Off Torque - torque required to loosen the nut (if negative then torque needs to be applied to hold nut still)
Bolt Pretension and material properties
Bolt ultimate tensile strength
Bolt yield stress
Force on joint at which bolt yields (ignoring torsional effects)
% of bolt yield stress used by bolt preload
4) Stiffness of tensile loadpath
Tensile stiffness of a bolt shaft
Shear stiffness of a bolt head
Shear stiffness of a nut
Total stiffness of bolt
5) Stiffness of compressive loadpath
cone angle (normally 45° dispersion from bolt head/nut)
Compressive stiffness of clamped plates (in series)
Shear stiffness of clamped plates
Total stiffness of all compressive loadpath elements under bolt
6) Calculate Basic Joint Forces
Force in bolt when preload is lost (joint separates and contact force between clamped plates = 0)
Fbreak/Fleak: resulting safety factor
7) Calculate bolt loads for a particular external load applied to the joint
External load applied to the bolted joint
Load in the bolt
External shear load applied to the bolted joint
Contact force between clamped plates
Coefficient of friction between clamped plates
Shear capacity of joint
8) Graphical Representation of Results
9) Bolt Stress Analysis
Direct stress in the bolt
Shear stress in bolt (using torsion in circular shaft formula)
maximum principle stress
minimum principle stress
Von Mises Stress (note s3=0 for biaxial stress system)
Possible increase in preload
10) Bearing stress under head of bolt
Note excessive bearing stresses lead to creep effects which will result in a loss of preload over time.
This relaxation is a function of:
Typically the bearing stress should not exceed the clamped plate yield stress.
Maximum bearing Stress
11) Joint deflections and nut rotation.
Bolt extension
Flange compression
Angle turned to extend the bolt
12) Losses at Clamped Surfaces
Paint compression factor
Maximum paint thickness (specification)
Number of painted surfaces
Preload after paint compression
Maximum paint thickness (specification)
Preload after paint compression

A simpler version of this calculation is available here.

Calculation Reference
Handbook of bolts and bolted joints
American Machinists' Handbook and Dictionary of Shop Terms
Basic Principles for Construction, Cengage Learning
Machinery's Handbook

https://youtube.com/playlist?list=PLJIW9uae3iwbzodRCWhCHXtJ23CHMm1M4

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Uploaded
10 Nov 2022
Last Modified
16 Feb 2024
File Size:
400.62 Kb
Downloads:
749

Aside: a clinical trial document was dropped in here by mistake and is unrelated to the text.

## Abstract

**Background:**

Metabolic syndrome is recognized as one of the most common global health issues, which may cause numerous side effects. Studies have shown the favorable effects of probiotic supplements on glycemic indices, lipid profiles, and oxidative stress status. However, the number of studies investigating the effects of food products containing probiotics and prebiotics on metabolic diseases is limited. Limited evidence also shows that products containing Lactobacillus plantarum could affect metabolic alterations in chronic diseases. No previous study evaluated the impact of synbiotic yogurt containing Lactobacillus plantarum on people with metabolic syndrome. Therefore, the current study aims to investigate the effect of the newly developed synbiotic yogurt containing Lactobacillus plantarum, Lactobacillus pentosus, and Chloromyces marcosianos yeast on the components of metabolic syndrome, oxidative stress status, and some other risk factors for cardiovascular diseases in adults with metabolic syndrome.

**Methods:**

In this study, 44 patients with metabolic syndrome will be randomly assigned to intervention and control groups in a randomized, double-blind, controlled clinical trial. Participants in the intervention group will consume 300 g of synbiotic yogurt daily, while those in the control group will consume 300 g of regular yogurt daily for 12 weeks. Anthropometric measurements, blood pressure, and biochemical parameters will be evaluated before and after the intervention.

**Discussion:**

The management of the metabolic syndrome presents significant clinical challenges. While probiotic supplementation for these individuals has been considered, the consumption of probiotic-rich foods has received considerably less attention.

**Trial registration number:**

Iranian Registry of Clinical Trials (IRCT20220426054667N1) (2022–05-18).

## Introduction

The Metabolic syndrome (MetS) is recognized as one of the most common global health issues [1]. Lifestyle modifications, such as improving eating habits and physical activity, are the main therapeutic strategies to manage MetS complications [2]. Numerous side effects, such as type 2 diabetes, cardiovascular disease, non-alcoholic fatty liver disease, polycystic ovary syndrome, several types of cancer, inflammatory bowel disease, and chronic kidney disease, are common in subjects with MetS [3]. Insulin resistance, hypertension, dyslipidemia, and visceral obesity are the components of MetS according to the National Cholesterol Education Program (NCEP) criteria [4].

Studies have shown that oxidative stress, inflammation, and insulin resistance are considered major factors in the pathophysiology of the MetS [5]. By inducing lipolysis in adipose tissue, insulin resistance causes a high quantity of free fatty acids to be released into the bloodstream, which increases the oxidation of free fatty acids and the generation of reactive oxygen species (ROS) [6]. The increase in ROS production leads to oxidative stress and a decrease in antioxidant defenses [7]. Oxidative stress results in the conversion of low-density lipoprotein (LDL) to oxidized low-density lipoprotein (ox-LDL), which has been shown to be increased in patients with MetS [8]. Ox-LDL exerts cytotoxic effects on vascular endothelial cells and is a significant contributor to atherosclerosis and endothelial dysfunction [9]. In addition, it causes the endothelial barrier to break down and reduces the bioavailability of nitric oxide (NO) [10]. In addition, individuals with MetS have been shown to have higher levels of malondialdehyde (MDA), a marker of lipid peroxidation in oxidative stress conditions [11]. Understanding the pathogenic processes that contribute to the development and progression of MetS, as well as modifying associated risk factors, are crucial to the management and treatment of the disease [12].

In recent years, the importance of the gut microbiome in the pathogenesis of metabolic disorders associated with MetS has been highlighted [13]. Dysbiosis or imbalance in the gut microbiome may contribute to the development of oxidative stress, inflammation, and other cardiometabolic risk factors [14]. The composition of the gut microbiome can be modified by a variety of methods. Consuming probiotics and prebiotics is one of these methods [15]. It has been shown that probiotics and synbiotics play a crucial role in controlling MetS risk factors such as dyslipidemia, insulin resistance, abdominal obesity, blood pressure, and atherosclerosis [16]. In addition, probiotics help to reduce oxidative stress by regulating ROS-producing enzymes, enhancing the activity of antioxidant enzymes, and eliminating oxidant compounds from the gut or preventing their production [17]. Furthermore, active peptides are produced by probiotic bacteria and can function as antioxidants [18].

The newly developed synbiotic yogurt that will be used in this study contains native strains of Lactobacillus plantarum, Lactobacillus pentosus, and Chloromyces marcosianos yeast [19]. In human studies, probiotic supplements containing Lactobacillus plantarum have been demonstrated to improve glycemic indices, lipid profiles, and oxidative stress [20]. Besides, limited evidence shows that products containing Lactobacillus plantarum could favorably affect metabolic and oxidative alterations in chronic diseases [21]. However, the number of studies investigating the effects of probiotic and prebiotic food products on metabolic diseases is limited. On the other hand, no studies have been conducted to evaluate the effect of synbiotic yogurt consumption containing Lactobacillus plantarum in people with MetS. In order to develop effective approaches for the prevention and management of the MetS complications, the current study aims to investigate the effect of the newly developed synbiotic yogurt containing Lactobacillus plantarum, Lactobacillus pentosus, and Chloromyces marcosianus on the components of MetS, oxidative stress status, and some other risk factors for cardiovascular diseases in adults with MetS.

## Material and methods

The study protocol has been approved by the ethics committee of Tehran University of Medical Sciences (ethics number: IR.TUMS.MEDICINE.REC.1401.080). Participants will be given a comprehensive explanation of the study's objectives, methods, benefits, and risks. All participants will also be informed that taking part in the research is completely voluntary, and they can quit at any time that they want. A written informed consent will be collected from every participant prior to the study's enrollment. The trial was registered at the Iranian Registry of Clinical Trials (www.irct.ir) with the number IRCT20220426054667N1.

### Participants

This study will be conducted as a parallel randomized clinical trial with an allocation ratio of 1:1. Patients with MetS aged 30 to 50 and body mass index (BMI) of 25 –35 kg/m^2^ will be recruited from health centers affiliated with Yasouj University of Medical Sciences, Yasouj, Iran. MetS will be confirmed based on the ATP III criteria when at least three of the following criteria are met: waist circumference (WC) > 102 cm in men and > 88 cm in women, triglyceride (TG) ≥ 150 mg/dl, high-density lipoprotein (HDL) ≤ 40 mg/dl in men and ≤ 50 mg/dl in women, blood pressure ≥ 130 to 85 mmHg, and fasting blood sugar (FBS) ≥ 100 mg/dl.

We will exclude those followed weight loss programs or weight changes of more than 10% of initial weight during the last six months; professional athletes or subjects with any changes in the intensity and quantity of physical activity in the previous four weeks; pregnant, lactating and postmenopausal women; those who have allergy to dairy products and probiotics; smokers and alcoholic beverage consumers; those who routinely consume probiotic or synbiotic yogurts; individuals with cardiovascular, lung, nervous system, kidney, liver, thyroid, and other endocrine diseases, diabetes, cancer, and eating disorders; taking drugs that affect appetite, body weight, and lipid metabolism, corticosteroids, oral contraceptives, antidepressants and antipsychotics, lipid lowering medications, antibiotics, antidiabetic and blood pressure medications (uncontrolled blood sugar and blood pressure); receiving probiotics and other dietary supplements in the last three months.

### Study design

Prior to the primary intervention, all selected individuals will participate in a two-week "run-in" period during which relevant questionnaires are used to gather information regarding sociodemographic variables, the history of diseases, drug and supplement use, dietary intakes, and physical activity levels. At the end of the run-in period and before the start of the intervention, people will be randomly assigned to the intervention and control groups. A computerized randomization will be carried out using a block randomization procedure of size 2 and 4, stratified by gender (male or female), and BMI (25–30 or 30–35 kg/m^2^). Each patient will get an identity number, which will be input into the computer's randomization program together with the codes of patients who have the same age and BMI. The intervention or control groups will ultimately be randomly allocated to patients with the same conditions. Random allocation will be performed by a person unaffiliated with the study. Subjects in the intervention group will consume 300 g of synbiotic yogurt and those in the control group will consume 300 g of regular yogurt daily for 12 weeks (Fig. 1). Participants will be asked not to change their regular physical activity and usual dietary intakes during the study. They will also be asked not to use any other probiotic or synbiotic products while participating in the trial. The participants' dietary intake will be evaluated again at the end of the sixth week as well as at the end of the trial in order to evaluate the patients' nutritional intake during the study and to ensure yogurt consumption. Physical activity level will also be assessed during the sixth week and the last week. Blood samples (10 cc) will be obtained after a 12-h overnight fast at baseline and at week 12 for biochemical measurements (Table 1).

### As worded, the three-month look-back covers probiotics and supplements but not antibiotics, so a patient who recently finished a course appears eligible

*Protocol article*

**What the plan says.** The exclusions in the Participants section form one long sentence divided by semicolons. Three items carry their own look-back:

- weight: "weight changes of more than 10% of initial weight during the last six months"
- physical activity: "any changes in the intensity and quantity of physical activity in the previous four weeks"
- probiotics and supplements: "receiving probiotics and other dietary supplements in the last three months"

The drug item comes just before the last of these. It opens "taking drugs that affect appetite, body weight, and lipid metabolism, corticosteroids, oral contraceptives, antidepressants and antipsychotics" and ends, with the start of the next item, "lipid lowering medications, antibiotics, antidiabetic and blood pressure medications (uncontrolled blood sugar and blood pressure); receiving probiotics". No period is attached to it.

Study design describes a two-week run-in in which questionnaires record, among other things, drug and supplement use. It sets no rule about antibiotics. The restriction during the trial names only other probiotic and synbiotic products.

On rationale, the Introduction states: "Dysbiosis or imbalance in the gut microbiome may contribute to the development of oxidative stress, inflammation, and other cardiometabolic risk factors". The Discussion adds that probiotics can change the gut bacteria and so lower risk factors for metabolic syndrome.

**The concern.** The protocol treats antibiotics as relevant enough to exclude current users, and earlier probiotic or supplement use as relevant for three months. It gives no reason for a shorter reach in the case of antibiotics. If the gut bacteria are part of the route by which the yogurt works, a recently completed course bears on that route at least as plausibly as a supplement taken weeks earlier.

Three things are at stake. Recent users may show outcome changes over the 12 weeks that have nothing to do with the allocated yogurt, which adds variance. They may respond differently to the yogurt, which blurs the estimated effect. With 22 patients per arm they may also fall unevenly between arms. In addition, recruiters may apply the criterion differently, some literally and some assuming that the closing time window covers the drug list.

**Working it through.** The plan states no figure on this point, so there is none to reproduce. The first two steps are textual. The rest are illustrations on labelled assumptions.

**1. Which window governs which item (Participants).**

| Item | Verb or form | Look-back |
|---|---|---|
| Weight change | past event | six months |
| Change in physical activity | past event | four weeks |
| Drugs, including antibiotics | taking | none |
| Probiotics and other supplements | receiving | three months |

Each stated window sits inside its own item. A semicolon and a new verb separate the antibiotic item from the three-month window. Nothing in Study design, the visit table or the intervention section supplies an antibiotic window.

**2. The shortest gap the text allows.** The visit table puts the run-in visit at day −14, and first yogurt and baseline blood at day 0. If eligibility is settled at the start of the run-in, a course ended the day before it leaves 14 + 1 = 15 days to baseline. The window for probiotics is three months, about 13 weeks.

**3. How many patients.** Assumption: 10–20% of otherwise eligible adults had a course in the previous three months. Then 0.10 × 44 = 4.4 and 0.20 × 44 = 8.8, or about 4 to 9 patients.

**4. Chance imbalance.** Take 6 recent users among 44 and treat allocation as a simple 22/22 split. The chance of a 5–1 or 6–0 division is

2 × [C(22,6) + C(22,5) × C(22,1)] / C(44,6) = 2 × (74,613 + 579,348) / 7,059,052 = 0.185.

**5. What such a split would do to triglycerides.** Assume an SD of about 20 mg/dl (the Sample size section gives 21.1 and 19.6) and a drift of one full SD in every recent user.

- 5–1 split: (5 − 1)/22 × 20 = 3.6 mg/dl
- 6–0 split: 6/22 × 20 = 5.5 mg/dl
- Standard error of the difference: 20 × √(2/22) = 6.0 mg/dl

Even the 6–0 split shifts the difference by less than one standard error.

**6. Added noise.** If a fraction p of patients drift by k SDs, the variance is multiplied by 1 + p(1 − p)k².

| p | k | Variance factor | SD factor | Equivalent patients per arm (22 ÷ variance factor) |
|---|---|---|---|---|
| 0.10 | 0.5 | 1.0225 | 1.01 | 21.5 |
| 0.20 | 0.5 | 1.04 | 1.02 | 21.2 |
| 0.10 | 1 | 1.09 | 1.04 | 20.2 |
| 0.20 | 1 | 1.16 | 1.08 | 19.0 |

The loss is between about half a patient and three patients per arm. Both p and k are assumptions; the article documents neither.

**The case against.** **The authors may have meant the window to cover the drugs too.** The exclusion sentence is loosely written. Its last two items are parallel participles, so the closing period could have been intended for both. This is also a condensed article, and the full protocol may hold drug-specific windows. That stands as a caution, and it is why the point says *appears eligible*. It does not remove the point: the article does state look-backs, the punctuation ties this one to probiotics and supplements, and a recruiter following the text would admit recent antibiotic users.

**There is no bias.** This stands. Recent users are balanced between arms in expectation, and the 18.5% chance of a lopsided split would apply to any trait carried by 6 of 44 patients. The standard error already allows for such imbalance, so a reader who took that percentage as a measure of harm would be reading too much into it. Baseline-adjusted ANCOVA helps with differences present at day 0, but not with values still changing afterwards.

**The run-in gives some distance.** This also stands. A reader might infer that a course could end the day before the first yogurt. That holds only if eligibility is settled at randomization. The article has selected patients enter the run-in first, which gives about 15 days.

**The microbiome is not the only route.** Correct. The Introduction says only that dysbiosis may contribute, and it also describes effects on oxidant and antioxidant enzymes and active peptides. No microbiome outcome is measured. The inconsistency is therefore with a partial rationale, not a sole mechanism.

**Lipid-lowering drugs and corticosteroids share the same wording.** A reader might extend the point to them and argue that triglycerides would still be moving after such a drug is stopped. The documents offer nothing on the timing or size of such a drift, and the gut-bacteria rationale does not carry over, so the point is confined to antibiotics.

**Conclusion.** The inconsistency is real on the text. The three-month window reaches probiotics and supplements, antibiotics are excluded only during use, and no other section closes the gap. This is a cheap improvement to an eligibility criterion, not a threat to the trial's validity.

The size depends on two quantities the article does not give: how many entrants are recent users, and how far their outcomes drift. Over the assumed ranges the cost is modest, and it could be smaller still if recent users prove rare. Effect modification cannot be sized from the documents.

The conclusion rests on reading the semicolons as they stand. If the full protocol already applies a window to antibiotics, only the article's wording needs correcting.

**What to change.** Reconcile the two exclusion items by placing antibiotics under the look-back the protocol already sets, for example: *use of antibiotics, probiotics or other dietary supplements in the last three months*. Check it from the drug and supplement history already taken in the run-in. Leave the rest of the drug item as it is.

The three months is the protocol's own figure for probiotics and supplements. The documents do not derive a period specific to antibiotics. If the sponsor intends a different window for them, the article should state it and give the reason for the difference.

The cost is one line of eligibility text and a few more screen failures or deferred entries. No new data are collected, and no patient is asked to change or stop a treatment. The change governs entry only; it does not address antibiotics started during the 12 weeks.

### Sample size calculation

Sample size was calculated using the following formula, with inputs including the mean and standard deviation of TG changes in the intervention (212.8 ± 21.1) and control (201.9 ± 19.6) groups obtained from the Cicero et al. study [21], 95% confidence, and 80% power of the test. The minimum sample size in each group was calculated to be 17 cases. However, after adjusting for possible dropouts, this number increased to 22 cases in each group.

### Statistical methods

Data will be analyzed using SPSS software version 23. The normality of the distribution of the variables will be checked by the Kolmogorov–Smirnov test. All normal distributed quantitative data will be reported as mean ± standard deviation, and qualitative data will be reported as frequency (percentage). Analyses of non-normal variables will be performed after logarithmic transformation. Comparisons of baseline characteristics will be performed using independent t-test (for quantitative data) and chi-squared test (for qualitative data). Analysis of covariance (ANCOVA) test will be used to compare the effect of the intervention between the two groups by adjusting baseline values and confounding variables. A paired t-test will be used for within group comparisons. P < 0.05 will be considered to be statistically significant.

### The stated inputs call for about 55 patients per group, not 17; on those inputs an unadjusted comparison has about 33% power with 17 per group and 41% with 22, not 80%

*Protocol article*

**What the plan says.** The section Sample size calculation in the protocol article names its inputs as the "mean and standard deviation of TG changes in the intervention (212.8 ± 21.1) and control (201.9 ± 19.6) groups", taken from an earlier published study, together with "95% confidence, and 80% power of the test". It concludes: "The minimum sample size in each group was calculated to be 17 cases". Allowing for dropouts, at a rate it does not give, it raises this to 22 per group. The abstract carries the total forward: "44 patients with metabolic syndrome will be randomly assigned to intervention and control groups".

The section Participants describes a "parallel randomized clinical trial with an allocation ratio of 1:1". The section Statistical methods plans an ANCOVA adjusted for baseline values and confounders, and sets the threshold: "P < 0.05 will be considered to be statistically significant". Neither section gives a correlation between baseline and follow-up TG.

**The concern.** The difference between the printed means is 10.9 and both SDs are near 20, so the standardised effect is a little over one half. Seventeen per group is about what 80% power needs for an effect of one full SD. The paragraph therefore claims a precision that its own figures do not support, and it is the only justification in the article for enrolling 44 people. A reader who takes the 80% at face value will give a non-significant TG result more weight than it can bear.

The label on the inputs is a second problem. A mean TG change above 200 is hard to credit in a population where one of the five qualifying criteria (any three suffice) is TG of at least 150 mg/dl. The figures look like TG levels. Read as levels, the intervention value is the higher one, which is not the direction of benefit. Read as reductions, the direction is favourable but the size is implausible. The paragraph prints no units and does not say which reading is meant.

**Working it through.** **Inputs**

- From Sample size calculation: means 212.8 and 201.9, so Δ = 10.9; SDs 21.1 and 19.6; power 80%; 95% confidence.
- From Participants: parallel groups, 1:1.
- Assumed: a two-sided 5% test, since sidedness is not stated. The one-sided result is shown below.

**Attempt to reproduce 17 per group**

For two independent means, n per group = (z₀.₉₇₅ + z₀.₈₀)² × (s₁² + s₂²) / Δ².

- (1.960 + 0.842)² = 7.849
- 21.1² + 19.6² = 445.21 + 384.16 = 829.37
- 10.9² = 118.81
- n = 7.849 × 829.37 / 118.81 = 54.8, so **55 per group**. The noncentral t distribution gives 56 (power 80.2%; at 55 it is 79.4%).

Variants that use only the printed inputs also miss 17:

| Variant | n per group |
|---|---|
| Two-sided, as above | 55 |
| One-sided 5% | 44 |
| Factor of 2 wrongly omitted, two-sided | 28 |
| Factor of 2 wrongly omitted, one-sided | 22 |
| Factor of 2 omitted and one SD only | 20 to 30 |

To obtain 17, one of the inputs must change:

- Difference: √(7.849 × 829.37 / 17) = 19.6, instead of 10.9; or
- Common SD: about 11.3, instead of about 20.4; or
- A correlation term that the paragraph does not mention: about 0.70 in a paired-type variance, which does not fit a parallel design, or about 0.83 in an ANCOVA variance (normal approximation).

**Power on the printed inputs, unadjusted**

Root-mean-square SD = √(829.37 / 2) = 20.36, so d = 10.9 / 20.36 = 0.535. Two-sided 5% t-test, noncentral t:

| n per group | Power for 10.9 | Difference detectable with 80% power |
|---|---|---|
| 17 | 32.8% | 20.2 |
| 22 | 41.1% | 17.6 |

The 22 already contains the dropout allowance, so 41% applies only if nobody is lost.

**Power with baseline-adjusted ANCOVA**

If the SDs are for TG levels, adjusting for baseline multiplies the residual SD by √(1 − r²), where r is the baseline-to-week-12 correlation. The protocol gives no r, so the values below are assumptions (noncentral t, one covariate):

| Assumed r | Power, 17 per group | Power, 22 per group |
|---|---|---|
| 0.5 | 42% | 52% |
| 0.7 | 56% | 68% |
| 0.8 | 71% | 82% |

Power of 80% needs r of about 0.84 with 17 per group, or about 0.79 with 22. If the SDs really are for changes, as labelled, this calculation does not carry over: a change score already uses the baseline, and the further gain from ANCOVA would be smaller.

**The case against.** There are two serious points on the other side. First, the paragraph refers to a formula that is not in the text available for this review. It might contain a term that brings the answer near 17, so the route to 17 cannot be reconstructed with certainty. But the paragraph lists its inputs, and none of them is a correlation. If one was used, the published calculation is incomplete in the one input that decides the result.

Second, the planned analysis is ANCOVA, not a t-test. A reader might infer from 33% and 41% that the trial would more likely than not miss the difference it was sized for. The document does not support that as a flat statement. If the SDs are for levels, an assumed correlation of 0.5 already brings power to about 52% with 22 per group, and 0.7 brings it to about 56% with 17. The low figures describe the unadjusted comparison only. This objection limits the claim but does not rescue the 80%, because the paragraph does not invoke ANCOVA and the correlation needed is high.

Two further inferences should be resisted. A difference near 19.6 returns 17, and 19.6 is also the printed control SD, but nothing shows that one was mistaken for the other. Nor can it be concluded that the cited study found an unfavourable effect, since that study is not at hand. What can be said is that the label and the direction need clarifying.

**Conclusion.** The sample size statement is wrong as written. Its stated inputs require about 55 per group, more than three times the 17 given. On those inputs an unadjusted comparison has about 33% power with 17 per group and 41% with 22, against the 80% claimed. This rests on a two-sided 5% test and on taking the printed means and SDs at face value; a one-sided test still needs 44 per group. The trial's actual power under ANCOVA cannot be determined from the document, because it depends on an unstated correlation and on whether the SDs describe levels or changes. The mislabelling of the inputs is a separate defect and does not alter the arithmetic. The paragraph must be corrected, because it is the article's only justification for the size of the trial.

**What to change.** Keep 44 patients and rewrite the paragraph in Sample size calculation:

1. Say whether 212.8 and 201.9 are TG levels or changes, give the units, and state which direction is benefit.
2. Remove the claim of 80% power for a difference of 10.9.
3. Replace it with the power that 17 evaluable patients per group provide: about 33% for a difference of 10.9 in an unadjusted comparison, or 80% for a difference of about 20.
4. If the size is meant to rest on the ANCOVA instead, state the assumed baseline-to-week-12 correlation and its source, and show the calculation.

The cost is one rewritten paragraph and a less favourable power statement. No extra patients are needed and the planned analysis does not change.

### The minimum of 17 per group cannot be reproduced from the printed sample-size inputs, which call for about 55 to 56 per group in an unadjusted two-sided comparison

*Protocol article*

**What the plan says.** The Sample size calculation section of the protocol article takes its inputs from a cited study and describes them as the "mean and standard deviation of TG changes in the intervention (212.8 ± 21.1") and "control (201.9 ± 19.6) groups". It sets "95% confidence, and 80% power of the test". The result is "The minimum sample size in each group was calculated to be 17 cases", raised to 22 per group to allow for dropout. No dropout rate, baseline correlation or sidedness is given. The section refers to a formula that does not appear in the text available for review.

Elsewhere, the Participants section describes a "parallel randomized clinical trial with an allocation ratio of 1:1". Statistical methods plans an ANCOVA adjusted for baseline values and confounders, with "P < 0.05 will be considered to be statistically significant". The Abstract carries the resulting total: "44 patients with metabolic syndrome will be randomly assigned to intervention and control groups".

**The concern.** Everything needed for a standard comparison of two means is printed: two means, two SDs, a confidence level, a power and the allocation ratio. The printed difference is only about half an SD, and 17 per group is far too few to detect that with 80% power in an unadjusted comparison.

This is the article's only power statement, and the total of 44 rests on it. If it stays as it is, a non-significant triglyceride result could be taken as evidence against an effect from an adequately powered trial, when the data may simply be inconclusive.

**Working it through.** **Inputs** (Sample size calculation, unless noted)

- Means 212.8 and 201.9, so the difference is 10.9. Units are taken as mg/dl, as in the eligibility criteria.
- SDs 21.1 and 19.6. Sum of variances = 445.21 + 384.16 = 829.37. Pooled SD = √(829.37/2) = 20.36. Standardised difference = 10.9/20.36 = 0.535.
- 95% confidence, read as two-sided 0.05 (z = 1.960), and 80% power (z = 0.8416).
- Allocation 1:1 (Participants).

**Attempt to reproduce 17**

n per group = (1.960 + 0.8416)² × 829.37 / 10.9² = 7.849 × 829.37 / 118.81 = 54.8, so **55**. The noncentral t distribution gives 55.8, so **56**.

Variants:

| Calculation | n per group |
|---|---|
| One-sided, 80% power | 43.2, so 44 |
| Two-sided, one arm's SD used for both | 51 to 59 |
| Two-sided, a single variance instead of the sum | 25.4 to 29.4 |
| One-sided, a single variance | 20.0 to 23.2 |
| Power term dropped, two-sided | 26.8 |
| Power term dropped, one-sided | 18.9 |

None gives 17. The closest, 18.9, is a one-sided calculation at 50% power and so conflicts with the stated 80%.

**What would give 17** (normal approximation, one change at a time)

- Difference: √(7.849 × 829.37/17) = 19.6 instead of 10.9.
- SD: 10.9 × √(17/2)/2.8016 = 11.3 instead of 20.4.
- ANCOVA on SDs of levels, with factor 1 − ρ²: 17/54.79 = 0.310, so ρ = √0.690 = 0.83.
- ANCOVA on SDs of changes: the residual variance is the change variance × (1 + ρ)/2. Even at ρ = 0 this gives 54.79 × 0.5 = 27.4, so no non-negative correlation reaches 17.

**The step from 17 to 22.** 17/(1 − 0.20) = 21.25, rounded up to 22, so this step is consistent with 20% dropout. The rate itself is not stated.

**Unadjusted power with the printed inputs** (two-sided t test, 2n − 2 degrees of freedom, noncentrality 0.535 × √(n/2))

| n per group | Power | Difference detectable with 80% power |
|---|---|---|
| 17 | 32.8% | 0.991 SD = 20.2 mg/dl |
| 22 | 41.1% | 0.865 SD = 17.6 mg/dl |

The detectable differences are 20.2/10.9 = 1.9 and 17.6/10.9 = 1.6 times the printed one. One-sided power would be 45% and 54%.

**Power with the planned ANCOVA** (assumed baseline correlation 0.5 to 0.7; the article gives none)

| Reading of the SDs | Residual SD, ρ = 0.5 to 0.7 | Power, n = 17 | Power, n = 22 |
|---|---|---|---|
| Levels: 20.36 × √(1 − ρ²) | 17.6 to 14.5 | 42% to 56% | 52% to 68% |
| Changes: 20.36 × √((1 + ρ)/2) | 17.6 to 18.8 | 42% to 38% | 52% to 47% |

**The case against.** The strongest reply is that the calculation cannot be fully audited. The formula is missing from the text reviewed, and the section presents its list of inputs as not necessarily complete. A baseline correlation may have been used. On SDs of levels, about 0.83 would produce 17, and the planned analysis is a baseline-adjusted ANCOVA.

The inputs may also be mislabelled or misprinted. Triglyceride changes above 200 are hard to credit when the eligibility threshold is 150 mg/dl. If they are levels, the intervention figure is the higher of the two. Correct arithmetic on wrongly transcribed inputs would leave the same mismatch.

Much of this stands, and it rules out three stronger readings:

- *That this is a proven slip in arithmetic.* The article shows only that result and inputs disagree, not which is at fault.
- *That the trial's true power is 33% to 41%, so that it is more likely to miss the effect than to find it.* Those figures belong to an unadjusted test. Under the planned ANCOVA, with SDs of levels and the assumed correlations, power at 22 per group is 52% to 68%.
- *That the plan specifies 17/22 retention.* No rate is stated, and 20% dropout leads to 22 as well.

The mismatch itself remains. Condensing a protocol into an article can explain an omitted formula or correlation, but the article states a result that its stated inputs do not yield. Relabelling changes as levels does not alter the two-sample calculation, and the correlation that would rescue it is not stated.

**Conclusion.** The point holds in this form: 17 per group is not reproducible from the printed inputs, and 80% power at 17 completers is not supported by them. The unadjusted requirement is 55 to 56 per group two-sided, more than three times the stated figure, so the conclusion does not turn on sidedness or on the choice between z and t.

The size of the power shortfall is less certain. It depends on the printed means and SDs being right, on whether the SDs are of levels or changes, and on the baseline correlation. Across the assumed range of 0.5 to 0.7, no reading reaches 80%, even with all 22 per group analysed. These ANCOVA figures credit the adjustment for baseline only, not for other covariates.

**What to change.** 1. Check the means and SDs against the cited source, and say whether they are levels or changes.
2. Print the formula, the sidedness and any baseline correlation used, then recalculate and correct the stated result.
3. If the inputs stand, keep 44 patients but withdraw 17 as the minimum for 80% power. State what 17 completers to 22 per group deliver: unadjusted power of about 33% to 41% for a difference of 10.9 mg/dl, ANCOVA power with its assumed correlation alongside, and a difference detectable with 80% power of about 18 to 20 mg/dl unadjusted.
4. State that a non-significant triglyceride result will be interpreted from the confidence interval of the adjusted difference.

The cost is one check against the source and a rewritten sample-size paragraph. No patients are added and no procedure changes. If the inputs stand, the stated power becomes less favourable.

File Version:
1.3
File Author:
John Doyle
Rating:
39

 
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Comments: 12
JohnDoyle[Admin] 1 year ago
I have uploaded an xslx version of the file as version 1.3. This should be less problematic than the xls version of the file which may open with security warnings
JohnDoyle[Admin] 1 year ago
Thanks for your kind comments. The ovd() and und() functions come when you install our XLC addin they are used to render the mathematical equations. I suggest you install a copy of it.
ctmerrick78 1 year ago
Hi John, Thanks for the superb bit of work. I'm having trouble getting the calculation to execute as it is looking for a few functions @OVD and @UND that are unknown in my version of Office. I am using Office 365, latest version and I have worked through a load of security issues with the sheet to even get it to open up. Appreciate if you could revisit it for the latest version of Excel.
roymech1 12 years ago
Hello quick correction to previous commentkf = kf1.kf2/(kf1+kf2)
roymech1 12 years ago
Hello responding to comment on joint stiffness from brab2. I do agree and I suggest the following changes. A separate calc for d1 and d2 with hf1 and hf2 in the equations and with the initial 2 deleted in each equation. A separate calc for kf1 and kf2 based on d1 and d2 ( and possible using separate E values (Ef2 and Ef2 ) although I do not think this is important. kf = kf1+kf2 /(kf1.kf2).I have created a modified version of the spreadsheet if John Doyle wants a copy.
brab2 12 years ago
Looking further into your spread sheet, there are further enhancements which could be made. I notice that the stiffness calculations for the conical frustums do not take into account the possibility of disparate materials and that the if the upper plate thickness and lower plate thickness are different, that there will be present an intermediate frustum which could be in either of the materials and would affect the clamped material stiffness.
brab2 12 years ago
Clearly a great deal of effort and thought put into this spread sheet but I think a couple of enhancements would make it perfect:1) Add fine thread sizes.2) Add screw joint, that is, bolt through clearance material into tapped hole.
JohnDoyle[Admin] 12 years ago
I have just updated the calculation to v1.2. Thanks again for your advice Roy.
JohnDoyle[Admin] 12 years ago
The method of calculating the stiffness of the bolt compression path has been updated following Roy Beardmore's useful comments. This is explained in detail on his website
JohnDoyle[Admin] 12 years ago
Very interesting Roy. Previous versions of this calculation included more complex terms for joint stiffness as shown below:However I was unsure of the derivation of the formula and decided to include simpler terms. Now that I have taken a look at the stiffness derivation on your site I feel much more confortable using your formulae.Thank you very much for the comment and I update the calculation shortly.
roymech1 12 years ago
Hello just commenting on section 6 stiffness of loadpaths. This calculationuses the stiffness of a cylinder with OD = dia of bottom of cone frustrum. Other sources including roymech,co.uk use the actual stiffness of the frustrum.The method used may be acceptable from a practical point of view but the resulting stiffness factors are very low compared to the other sources.Please could John comment on this.Note this is an excellent highly visible set of calcs.
JohnDoyle[Admin] 12 years ago
Brought into line with the simple assessment approach in Quick and Dirty Bolt Sizing Calculation. This becomes the next step in an investigation process should further detail be required.